I’d say that if I get a car that I’m happy with then I’d be unlikely to purchase it. Fortunately, I know a guy here in Hobart who most likely will purchase it and you can see his fix-up skills in the 900 restoration posts here on the site. So I’d still be able to visit it from time to time.

    So if they write it off, it’s highly unlikely that I’ll keep the car. If they fix it, there’s a fair chance that I’ll sell it once it’s fixed. If they don’t cover it at all, then I have to keep it and save up the money to fix it, which will be a considerable amount.

    Time will tell.

  7. I’d go with the 900, for a few reasons. First, your wife has a 9000, and I know the Carlsson is different (obviously), but variety is good. Second, I love the 900, and they just look cooler than the 9000. Third, it’s closer to a 99 (and closer to the Viggen) than the 9000, so it’s like a good mix.

    Of course, it all hinges on the condition of the innards of both cars.

  8. Swade mate,

    As I amongs many many Swedes (along with people working at Saab in Sweden) repeately visit your site and tryly appreciate and induldge the work YOU my friend put into this site AND make the BEST PR for Saab that I know of – (sorry LOOOONG sentence, I know 🙂 I really think that Saab should fix this car up for you. It can´t be that much of money for a company like Saab and it would be a drop in the ocean in their PR-budget.
    Don´t get me wrong, I´m not talking about any kind of bribe or stuff like that but just a tiny face of goodwill in appreciation of your work 🙂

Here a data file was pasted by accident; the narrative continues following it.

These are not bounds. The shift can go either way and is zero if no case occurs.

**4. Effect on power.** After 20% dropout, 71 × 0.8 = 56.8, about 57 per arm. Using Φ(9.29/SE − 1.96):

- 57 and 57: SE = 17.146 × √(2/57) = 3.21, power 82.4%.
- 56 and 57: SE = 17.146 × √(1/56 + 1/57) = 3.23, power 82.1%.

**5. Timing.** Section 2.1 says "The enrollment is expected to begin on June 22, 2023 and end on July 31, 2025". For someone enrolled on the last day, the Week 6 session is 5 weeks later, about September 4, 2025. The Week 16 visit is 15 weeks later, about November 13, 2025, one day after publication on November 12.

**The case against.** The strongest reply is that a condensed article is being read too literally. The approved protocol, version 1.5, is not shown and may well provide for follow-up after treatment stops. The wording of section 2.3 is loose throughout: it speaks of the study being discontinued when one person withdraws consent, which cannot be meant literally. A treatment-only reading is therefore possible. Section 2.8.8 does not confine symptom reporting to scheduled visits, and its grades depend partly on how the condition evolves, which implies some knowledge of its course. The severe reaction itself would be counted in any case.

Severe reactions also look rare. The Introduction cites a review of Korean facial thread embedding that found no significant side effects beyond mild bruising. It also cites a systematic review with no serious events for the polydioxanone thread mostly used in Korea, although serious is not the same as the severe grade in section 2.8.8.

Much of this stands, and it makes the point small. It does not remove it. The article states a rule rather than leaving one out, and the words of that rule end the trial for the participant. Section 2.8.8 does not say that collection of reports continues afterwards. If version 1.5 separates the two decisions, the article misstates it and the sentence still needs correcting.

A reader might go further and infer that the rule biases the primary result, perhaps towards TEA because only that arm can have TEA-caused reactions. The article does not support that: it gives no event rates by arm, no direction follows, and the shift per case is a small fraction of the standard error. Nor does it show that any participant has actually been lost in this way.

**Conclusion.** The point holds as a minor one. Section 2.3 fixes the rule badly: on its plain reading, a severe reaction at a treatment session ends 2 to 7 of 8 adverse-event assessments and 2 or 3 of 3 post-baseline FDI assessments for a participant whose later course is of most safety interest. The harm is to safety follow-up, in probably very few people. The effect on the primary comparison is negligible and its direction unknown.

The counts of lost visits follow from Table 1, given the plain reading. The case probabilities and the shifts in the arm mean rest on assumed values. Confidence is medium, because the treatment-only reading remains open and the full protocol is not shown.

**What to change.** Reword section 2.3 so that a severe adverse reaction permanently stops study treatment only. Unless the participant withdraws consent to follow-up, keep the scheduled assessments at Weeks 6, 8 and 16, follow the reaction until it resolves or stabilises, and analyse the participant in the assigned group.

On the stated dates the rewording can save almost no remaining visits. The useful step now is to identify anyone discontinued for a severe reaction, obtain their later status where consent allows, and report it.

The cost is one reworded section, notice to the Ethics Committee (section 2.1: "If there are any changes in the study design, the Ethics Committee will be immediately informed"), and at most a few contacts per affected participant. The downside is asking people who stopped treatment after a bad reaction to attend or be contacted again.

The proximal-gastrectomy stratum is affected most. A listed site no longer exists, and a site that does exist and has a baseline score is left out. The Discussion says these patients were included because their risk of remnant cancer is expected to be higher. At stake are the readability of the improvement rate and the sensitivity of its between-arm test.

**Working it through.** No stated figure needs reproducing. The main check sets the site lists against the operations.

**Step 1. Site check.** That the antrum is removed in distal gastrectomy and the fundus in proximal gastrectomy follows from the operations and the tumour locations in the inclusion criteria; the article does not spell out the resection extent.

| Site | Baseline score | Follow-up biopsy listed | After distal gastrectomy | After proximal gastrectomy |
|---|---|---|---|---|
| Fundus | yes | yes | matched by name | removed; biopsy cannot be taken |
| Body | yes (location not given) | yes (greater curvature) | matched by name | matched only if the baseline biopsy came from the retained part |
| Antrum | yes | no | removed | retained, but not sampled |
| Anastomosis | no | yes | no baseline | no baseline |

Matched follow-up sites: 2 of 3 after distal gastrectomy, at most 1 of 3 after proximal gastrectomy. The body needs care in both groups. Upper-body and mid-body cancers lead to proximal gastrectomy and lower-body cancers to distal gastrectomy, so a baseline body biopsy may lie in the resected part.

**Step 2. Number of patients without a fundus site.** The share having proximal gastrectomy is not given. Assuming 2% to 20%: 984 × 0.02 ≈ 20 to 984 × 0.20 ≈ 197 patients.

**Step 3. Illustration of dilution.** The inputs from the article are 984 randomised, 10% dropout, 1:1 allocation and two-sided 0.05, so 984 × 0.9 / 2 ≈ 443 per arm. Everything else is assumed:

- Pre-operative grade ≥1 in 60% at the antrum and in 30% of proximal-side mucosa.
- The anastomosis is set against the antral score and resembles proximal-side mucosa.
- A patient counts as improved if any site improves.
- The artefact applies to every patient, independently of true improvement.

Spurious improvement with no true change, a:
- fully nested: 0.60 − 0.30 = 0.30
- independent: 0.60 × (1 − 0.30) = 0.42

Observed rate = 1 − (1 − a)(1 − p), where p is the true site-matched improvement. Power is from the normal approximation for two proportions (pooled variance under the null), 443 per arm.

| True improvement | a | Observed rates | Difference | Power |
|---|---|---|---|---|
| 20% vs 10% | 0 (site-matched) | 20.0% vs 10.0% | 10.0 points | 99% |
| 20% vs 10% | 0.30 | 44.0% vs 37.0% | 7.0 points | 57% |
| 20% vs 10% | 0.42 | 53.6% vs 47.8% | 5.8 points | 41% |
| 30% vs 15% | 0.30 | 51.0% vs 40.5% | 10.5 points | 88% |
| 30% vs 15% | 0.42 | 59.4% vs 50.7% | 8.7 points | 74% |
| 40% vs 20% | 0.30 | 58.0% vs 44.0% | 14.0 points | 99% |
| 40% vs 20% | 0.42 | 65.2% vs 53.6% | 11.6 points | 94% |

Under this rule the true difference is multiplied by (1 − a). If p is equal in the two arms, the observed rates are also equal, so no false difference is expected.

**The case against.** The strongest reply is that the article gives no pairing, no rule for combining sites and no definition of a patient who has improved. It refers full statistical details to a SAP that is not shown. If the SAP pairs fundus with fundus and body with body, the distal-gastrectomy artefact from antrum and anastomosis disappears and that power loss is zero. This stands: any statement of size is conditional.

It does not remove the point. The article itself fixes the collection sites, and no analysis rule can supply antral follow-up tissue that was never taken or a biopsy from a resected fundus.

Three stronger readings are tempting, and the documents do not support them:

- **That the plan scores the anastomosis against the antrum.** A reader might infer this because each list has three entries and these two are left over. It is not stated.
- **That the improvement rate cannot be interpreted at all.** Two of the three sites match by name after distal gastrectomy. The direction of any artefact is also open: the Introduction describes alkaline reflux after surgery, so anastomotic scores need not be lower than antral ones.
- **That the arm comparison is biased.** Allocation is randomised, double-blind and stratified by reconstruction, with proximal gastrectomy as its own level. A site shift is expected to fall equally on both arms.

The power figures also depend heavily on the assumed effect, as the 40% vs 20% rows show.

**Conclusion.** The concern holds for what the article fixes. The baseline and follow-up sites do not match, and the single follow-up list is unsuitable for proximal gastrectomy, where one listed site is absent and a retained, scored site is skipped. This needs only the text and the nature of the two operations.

I´ve been driving Saabs since 1992 when I first got my driving licence and íf it hadn´t been for you and this site I really don´t believe that Saab would have keept my interest and my 2007 Anniversary 9-5 diesel standing outside my house, whould have been a BMW 520d instead….
    Keep up the good work and lets hope that Saab takes this opportunity to fix your car since you are the best Saab spokesman I know!

    Sincerely Daniel

  9. Swade – welcome to the club – my 9-5 Aero has been out of sync since May 30, 2007. It has been fixed (cost 64K South African rand that is) and my portion is 16K. I can live with that. You see, whilst they were at it (fixing that is), I requested the repairer also to attend to few bits and pieces. Will collect my beloved 9-5 at the end of August and hopefully will post pictures of the before and the after. If it does not live up to the expectations (like it was before) I will sell it. My personal favorite currently is the Saab 9-3 Aero 2001 in 5-door variant in cosmic blue. Very thin on the ground this end, though.

  10. Quality panel shops and saab experienced seem to be like water and oil, however l had immaculate work done in melbourne by a SAAB approved repair shop after a 4WD SUV (Suburban U(A)ssault Vehicle ) decided to gain forced entry via the boot , maybe you should consider paying freight for your car to be taken across to Melbourne where there are a number of good SAAB panel shops , backloading is reasonable on freight costs. However l understand the insurers issues as to track versus road …